(W)Archives: An Al Qaeda Strategist’s Lessons for the U.S. in Syria
With the rebellion against Assad in tatters, one of its chief strategists looked back on the movement’s failures. His findings were both profound and timeworn from similarly doomed uprisings around the globe. Among them: the rebels did not have a comprehensive plan or strategy; they were divided by ideology and especially the role of Islam; rebel leaders outside the country were disconnected from events on the ground and therefore unhelpful; rebels inside Syria were too dependent on neighboring states with divergent agendas for training, strategy, and support; the rebellion focused on growing numerically rather than building a core cadre of capable fighters; and the rebels failed to unite Arabs and Kurds in common cause.
But these reflections – “Lessons Learned about the Armed Jihad Ordeal in Syria” – are not about the current civil war. They were written some 30 years earlier by the jihadi strategist Abu Mus’ab al-Suri, who played a key role in the so-called Fighting Vanguard, the leading jihadi group in the uprising against Bashar’s father, Hafez al-Assad. The document was captured in Afghanistan by U.S. forces shortly after the initial invasion in 2001.
Al-Suri’s look back accomplishes three basic tasks: assessing the failings of the rebellion as a whole, examining the weaknesses of the Fighting Vanguard as a subset of the rebellion, and drawing basic lessons for future jihadis. But for this edition of (W)Archives, rather than leave those lessons for the jihadis alone, we will mine al-Suri’s document for lessons that can guide U.S. policy toward Syria.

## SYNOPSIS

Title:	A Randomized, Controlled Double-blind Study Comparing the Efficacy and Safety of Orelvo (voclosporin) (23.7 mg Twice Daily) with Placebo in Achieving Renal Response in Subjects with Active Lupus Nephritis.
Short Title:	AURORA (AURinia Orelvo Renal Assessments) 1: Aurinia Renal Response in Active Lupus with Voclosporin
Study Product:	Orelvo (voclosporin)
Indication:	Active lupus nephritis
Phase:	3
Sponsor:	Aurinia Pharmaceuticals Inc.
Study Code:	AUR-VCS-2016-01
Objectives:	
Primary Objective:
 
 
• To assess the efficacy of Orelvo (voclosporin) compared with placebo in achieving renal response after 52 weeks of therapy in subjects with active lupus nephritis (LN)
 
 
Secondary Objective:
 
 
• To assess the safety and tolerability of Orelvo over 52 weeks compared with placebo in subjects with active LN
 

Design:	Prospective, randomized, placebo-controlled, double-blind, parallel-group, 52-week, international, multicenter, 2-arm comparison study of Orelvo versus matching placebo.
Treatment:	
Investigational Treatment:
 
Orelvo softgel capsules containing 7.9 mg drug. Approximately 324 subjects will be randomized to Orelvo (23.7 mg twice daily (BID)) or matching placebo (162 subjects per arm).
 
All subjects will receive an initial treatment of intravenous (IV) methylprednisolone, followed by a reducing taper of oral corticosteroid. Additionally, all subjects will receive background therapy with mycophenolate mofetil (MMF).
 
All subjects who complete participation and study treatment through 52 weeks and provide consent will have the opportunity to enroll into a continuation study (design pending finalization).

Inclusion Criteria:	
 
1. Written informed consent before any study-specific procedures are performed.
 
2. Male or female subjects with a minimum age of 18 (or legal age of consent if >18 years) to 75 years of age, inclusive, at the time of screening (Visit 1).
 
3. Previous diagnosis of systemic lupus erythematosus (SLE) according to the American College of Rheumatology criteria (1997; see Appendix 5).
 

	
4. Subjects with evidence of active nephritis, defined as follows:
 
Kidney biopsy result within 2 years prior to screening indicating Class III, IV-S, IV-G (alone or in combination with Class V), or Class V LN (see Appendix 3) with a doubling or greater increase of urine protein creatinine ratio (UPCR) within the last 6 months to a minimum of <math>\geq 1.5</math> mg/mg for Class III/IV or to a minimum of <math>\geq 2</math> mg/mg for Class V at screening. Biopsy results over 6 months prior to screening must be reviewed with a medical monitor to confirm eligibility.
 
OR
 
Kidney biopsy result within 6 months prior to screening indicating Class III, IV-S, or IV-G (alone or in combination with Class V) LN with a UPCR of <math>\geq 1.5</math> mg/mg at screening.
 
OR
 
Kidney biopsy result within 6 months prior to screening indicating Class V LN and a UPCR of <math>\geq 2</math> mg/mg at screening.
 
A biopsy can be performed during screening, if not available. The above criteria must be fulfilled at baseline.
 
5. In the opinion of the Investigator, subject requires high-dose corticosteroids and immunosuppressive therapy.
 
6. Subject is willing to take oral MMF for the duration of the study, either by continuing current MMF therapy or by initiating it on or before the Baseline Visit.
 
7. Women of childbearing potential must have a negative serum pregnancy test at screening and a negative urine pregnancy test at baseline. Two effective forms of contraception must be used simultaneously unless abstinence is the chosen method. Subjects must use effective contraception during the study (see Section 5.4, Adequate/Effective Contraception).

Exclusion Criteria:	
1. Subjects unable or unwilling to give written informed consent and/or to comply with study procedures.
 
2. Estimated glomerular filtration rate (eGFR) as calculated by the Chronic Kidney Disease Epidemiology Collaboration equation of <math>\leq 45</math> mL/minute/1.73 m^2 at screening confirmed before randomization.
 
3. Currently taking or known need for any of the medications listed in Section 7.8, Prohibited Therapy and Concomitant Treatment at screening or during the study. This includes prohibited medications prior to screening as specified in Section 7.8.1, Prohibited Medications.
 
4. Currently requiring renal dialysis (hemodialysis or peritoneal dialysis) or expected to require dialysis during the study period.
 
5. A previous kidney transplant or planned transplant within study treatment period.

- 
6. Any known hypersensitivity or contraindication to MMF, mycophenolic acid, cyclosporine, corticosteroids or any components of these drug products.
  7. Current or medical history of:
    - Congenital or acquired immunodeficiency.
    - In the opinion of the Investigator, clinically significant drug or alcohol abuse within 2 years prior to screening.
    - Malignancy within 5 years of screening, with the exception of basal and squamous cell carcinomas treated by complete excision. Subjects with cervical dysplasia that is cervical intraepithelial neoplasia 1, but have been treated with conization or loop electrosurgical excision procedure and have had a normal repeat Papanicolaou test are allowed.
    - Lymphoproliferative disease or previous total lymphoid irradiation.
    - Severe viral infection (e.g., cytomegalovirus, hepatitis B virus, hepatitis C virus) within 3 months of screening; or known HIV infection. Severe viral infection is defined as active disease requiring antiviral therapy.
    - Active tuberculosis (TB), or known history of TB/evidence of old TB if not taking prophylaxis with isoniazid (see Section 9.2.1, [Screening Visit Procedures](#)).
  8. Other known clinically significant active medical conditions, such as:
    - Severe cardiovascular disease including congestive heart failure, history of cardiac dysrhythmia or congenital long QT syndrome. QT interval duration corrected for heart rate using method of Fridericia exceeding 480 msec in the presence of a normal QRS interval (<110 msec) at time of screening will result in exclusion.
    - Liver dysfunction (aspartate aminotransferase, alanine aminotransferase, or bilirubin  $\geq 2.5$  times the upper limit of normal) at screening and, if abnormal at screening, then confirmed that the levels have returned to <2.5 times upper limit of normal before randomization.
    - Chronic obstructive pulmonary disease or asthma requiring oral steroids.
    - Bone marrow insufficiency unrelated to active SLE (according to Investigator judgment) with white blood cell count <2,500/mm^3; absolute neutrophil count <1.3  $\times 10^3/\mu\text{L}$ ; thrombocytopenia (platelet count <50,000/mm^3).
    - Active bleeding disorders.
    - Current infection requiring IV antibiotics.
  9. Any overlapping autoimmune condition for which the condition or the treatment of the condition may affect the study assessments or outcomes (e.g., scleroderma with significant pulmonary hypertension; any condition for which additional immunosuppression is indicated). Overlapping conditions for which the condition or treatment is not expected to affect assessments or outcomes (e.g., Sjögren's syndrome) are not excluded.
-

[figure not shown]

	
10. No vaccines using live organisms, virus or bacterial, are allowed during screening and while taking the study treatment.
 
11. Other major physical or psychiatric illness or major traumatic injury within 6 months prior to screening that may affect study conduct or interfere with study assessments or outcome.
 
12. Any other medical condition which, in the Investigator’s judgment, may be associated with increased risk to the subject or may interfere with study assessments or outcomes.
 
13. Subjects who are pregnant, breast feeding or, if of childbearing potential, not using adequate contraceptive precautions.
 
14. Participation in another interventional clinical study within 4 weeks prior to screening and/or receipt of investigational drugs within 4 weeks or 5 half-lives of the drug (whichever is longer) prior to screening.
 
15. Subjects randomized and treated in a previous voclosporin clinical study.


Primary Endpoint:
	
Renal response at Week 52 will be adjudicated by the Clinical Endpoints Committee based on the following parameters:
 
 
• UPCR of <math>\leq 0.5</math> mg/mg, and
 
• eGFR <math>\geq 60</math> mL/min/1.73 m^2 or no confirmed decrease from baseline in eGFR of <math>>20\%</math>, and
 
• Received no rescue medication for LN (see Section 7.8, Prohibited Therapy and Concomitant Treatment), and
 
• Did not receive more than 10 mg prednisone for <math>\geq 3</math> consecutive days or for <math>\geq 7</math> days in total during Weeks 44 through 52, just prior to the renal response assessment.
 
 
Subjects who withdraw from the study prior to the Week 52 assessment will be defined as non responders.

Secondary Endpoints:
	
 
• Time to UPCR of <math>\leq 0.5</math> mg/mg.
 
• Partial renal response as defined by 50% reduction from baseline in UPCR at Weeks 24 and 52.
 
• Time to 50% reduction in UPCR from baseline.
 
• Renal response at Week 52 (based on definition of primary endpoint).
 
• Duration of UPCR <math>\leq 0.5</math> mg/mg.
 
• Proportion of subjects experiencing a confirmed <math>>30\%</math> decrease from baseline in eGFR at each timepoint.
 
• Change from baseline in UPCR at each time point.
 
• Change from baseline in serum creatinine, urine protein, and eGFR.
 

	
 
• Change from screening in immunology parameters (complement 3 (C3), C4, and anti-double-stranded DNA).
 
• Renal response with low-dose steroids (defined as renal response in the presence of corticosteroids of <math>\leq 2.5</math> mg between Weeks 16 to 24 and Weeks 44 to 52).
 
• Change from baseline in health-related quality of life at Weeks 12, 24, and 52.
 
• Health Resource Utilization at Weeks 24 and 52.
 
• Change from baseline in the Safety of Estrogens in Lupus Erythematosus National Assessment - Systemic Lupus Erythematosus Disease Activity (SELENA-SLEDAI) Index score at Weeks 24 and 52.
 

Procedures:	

Lesson One: Quality Over Quantity
Al-Suri laments that after the Fighting Vanguard suffered initial defeats at the hands of Assad’s forces in 1979, the “leadership [opened] the doors to any one (sic) who was willing to join.” That ecumenical approach, which was echoed twenty-five years later by al-Qaeda in Iraq, meant that recruits were not well schooled in military tactics or, more importantly, in a common ideology and culture. For al-Suri, this lack of “Islamic commitment and perseverance” meant that fighters would often slip away after initial failure rather than commit to rebellion for the long-term.
While al-Suri’s definition of “Islamic commitment” should not be on the U.S.’ list of criteria for allies to support in Syria, his basic admonition that small and elite is a better way to get things done in Syria is a good one for Washington policymakers—and for many of the same reasons that Suri describes. Coalitions in Syria are inherently fragile, and incompetence is at least as dangerous as ill-intent. The United States needs allies it can support on the ground in Syria, but they should be a small number of well-trained and very well-vetted fighters. A, broad rebel coalition reliable enough to be supported financially and with military hardware remains an intellectual unicorn, not worth chasing.
Lesson Two: Beware the Expatriates
Al-Suri expounds at length on the problems of expatriate Syrians who claimed to support the rebellion but, in practice, wound up contributing minimal value. This was, in large measure, because they did not understand developments on the ground and could not deliver resources the way states could. In his words,